I often work with divisions of Fortune 500 companies that are struggling to become agile, starting with Scrum. While each organization is in a distinct business sector using different technology and management cultures, each one shares a common pathology, a kind of “giantism.” This article lists common obstacles to agility in large organizations and explores the possibility that the symptoms of giantism are entirely avoidable.
At first glance, an organization’s challenges will appear to be “too much to do” or “not enough resources” or “changing business climate.” Upon closer inspection, the root causes will turn out to be bad habits, unexamined reflexes and misconceptions.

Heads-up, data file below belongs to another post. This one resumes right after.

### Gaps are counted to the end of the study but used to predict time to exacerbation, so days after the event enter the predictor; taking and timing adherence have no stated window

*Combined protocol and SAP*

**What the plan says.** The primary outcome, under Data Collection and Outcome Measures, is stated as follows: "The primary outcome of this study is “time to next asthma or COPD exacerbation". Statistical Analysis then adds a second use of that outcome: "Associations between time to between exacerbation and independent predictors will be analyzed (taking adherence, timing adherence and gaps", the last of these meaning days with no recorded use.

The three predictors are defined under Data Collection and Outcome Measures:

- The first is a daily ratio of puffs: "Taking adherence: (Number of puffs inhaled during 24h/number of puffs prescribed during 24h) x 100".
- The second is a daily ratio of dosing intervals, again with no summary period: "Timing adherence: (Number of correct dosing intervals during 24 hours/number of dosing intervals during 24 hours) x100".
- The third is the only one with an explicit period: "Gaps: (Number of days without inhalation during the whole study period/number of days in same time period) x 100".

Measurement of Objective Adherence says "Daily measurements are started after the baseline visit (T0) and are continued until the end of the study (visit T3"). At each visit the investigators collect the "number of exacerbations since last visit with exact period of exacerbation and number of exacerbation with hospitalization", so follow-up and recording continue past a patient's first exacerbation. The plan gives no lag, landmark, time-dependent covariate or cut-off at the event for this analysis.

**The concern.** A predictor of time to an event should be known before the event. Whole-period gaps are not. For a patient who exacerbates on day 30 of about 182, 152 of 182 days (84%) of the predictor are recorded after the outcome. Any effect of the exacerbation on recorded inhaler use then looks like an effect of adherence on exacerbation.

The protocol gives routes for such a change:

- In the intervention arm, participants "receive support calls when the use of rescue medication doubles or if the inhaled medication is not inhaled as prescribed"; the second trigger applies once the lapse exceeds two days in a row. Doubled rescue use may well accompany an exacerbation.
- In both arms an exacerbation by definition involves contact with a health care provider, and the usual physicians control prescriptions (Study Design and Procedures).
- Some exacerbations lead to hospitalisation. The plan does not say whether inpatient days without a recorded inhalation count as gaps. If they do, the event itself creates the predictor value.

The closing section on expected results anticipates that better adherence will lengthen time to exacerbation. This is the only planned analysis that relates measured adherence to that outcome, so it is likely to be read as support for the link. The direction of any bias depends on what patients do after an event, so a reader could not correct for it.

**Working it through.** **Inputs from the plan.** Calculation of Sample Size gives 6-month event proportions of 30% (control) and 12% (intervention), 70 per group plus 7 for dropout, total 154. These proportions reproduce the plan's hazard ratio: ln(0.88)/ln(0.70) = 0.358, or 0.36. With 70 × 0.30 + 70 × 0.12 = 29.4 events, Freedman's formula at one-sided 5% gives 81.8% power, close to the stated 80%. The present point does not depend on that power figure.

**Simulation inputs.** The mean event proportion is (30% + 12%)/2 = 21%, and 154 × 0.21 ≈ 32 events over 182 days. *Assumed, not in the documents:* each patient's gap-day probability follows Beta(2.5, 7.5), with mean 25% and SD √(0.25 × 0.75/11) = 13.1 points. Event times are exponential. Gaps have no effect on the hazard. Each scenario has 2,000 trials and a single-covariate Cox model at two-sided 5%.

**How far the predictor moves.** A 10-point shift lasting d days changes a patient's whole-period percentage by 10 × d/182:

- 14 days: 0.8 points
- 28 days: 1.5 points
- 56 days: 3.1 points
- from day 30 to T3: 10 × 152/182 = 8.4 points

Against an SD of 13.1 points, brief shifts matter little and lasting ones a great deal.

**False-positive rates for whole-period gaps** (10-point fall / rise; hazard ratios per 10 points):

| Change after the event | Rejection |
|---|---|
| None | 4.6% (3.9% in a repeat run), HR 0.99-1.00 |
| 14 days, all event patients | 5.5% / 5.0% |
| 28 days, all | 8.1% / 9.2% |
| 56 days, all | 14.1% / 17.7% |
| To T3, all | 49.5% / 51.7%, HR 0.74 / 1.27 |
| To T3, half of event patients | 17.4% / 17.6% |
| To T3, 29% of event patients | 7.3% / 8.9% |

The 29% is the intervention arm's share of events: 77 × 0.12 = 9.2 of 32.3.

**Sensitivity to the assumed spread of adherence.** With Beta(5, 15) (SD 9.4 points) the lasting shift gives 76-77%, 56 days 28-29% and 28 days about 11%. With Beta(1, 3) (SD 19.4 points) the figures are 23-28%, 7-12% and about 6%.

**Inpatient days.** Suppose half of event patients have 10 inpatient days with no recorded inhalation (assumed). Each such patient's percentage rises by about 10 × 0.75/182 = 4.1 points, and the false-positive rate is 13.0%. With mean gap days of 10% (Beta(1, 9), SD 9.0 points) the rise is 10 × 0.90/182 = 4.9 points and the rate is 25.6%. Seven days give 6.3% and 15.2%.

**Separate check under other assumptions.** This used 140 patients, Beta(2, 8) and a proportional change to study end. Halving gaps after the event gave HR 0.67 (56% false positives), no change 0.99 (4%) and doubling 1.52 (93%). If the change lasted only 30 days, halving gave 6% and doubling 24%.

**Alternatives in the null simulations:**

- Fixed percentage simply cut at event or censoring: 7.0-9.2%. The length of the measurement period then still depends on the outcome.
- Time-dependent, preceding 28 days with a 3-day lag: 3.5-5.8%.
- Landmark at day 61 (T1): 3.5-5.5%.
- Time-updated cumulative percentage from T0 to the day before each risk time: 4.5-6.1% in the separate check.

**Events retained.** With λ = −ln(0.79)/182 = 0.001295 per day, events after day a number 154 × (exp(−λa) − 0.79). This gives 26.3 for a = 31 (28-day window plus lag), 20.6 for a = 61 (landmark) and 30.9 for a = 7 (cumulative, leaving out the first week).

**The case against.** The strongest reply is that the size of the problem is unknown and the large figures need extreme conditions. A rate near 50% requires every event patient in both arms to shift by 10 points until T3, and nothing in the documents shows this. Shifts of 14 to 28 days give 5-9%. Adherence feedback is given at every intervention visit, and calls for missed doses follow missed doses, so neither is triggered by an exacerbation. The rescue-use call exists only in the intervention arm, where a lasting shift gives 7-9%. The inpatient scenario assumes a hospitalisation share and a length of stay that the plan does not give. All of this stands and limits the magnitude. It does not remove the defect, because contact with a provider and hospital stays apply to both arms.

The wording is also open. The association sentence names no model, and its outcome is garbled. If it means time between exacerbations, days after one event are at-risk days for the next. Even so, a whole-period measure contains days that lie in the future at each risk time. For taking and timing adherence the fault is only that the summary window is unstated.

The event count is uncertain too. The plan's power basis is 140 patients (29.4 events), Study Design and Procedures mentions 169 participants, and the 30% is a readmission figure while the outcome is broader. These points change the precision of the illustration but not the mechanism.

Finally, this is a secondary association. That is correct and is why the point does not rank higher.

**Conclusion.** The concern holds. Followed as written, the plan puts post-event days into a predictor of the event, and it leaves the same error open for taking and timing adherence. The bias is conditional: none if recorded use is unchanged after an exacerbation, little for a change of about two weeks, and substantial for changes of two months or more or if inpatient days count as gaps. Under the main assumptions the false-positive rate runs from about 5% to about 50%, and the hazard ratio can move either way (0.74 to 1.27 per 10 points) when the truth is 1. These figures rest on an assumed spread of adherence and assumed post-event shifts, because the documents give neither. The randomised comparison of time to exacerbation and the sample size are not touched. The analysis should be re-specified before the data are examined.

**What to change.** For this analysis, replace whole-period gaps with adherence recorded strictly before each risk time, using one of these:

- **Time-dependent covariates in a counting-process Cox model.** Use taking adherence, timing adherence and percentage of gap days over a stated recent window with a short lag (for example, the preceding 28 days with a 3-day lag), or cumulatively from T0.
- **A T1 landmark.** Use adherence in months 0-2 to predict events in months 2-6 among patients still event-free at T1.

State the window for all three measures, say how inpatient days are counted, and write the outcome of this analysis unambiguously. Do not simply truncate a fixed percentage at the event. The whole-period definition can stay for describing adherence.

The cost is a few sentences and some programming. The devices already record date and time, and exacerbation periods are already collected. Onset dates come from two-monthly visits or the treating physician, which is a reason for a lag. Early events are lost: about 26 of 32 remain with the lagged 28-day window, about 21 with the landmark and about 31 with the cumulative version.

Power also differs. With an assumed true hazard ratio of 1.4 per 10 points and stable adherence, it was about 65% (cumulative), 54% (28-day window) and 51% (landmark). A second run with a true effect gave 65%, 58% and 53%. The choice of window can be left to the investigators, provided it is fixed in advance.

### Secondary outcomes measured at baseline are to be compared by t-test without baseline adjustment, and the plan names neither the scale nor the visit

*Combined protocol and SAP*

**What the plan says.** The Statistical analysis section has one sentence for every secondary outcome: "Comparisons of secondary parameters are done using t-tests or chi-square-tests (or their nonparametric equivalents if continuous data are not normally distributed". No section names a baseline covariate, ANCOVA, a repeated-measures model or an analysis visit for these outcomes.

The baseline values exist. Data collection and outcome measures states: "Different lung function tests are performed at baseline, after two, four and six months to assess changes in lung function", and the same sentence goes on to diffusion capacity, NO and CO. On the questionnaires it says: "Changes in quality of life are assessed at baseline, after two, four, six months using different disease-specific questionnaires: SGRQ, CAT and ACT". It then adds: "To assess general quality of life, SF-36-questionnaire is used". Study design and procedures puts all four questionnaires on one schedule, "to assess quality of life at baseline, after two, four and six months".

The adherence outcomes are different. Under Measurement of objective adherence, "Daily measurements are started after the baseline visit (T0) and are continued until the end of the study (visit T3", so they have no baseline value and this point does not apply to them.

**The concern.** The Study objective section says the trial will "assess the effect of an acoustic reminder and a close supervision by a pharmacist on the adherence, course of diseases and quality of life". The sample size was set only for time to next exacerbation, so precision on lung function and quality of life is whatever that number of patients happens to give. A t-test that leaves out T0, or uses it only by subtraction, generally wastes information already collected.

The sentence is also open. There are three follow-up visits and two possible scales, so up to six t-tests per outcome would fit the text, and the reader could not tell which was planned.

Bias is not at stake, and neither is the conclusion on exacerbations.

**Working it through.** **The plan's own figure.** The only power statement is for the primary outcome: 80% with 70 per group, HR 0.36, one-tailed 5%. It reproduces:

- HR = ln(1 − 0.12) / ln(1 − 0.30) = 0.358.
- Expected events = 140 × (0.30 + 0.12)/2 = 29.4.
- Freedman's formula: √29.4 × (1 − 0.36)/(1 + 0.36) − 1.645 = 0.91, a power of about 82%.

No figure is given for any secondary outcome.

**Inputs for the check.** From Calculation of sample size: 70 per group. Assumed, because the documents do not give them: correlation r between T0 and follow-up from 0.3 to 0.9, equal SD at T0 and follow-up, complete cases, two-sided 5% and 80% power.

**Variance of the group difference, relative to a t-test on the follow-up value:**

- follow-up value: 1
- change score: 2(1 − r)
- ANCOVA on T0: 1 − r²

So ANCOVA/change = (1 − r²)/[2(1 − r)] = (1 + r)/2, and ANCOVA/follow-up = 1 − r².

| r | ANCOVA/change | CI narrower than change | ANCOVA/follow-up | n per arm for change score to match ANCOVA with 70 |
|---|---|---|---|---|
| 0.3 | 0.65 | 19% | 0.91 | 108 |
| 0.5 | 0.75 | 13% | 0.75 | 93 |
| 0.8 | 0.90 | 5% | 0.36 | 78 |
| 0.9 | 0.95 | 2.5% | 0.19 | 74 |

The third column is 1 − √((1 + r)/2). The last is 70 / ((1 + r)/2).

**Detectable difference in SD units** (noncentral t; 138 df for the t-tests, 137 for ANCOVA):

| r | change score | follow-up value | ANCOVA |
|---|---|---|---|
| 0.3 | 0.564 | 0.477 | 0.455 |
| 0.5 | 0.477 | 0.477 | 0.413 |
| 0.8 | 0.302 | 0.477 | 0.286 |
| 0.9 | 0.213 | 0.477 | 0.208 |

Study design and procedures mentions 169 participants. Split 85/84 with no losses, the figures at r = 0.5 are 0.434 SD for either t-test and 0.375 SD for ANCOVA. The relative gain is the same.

A division of a well-known company cited as a 1997 success story by a famous Scrum pioneer came to Danube Technologies, Inc. for help in 2009 because market forces revealed it was less agile than its competitors. The Scrum initiative that started in 1997 apparently couldn’t withstand a decade of obstacles to large-scale agility. Sadly, most attempts to adopt Scrum in large organizations do not result in durable, ongoing transformation. Obstacles to Scrum adoption are usually obstacles to business success in general, and established organizations are usually reluctant to let go of them.
Obstacle #1: Naive Resource Management The PMBOK Guide